If you have an active family law case, it generally means there has been a breakdown in a relationship between you and a significant other or spouse. Sometimes, couples can reach a friendly end to their relationship at their own kitchen table. Other times, they may need some advice and guidance from an attorney to help put their agreement into a form that the Court will approve. Sadly, there are many couples, especially with children, who play out the drama from their relationship through their divorce or paternity matter for years.
This usually happens when one or both parents believes that things have to be his or her way. The children should wear my clothing at my house. The parenting time exchange needs to be at McDonald’s because I don’t trust you in my driveway. Little Suzy can’t be around your girlfriend because I don’t like her. The doctor we agreed to is not taking my side so I need a new one. I’m not letting Jimmy use the cell phone at my house because you bought it. And on and on.
There will be times when you and your co-parent do not agree; otherwise, your relationship and intact household may have continued. If you find that everything is a battleground, perhaps it’s time to look into a Parenting Coordinator. Parenting Coordinators are licensed mental health professionals or family law attorneys who are also trained as family law mediators and who have undergone specific Parenting Coordination training. They are not acting as a judge or as an attorney in the case, but will first try to help parents reach resolution of the issue by mediating the issue. Then if no resolution can be reached, they can issue a recommendation to the Court, which, so long as no objection is raised in a specified time period (usually 7 to 10 days, unless the issue is an emergency), the recommendation becomes an order of the Court.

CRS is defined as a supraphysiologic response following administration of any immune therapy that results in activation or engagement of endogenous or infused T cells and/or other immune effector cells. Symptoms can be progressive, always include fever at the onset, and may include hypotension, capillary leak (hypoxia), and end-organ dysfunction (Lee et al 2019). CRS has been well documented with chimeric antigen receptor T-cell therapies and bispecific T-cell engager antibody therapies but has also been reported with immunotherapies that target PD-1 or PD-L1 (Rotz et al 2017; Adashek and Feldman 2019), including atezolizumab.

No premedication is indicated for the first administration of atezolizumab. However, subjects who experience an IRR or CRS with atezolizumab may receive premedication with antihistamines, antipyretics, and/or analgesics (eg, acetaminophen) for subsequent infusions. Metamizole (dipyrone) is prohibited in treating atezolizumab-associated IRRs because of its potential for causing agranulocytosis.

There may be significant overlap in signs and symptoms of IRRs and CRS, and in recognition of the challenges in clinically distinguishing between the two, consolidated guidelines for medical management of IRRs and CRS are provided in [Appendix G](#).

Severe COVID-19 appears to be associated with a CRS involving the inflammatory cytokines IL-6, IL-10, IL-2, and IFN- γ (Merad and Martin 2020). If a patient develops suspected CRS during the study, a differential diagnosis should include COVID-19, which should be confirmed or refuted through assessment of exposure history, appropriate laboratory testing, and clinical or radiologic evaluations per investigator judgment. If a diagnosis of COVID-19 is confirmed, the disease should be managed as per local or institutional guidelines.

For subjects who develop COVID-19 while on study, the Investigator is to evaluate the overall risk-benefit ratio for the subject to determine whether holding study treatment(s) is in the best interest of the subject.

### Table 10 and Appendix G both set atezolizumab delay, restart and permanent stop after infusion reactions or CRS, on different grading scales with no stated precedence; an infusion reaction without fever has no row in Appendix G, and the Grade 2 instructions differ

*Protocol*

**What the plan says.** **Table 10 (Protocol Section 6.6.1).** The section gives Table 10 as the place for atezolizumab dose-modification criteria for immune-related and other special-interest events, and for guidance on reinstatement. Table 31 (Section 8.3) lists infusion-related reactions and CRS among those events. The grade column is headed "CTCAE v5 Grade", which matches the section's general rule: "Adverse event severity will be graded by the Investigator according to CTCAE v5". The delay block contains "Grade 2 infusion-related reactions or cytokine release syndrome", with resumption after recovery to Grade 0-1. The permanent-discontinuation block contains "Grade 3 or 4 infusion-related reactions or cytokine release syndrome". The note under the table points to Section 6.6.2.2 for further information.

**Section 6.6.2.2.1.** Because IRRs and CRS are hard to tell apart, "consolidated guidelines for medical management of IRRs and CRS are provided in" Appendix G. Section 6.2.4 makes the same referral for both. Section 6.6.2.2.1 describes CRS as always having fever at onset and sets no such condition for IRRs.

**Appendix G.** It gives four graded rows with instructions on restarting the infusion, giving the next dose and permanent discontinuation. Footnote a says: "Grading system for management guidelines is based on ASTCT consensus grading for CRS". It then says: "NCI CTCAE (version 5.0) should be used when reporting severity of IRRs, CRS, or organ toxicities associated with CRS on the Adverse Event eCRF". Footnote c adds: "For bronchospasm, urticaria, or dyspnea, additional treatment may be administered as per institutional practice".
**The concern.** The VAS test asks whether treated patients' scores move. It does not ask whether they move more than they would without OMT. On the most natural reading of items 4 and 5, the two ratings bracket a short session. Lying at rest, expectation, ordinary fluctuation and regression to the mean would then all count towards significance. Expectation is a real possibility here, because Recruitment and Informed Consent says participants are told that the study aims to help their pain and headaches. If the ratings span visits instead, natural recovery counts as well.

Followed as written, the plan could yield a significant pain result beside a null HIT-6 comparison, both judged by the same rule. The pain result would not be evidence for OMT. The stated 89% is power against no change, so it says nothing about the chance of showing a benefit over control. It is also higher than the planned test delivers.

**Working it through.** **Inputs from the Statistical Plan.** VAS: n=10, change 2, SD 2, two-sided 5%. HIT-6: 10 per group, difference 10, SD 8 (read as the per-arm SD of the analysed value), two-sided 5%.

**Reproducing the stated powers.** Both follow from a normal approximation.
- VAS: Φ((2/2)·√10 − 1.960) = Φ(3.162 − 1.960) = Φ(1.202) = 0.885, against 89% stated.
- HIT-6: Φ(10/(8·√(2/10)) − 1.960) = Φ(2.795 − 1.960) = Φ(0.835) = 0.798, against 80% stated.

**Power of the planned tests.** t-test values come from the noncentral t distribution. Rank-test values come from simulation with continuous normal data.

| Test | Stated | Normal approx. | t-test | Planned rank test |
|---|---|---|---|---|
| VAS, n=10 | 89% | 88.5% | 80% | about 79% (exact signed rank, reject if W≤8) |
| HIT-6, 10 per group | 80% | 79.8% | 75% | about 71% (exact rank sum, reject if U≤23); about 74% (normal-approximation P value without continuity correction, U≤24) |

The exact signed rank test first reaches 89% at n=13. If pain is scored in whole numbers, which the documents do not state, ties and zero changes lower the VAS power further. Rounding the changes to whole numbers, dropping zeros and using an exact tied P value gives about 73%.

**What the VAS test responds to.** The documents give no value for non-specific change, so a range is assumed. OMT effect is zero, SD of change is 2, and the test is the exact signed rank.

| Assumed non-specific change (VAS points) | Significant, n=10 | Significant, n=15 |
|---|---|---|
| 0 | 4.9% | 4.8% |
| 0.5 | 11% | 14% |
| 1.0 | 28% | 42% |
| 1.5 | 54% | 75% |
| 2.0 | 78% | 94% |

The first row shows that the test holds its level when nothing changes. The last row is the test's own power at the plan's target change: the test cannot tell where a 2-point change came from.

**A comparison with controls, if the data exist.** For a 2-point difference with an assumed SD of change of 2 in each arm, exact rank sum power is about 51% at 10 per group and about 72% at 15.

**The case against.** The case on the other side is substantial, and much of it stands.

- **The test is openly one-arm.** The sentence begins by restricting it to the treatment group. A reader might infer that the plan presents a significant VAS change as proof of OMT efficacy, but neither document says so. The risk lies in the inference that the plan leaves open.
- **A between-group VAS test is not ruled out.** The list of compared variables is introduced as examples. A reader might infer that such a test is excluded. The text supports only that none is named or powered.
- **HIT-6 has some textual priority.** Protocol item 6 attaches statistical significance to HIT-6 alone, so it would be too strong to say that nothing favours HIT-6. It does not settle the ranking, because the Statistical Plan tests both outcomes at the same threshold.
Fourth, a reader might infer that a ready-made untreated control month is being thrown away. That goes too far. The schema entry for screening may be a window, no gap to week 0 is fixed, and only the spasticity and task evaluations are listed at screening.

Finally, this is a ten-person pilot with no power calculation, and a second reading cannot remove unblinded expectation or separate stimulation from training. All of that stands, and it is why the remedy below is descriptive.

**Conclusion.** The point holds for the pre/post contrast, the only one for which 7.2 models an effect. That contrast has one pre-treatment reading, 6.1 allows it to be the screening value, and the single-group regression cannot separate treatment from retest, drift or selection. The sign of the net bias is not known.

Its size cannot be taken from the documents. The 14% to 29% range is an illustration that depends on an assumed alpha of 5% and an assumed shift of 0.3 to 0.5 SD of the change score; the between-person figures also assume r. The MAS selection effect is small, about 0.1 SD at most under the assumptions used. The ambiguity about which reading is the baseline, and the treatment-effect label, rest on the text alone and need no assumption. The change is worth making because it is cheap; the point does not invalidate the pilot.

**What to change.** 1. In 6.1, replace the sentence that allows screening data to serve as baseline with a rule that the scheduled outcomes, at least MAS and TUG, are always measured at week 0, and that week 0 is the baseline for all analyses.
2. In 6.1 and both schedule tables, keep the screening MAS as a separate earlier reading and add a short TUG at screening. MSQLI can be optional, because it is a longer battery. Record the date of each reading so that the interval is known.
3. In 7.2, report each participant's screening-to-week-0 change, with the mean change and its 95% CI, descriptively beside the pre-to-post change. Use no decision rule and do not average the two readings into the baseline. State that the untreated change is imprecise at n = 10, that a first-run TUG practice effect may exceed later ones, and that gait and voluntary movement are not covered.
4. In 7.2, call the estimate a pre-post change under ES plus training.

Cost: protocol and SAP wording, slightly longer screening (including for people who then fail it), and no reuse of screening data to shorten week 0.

Using a Parenting Coordinator can help co-parents resolve their issues more quickly than they would if they both have to take the issue to their counsel and ultimately to a judge, if they cannot agree. And the cost of the Parenting Coordinator can be shared between co-parents, which lowers the cost to professionals overall.
While one parent – or both – may still feel that “their way” is the best. However, with a Parenting Coordinator in place, at least there will someone essentially “on call’ to serve as a tie-breaker, and perhaps come up with a third way that works for everyone.
Both Elisabeth Edwards and Holly Wanzer serve as Parenting Coordinators for cases throughout Indiana, as contact with a Parenting Coordinator does not have to be in person. If you believe your case or relationship with your co-parent could benefit from a Parenting Coordinator, speak with your attorney about how to get one appointed, and consider scheduling a free 30-minute consult regarding Parenting Coordination with Elisabeth or Holly.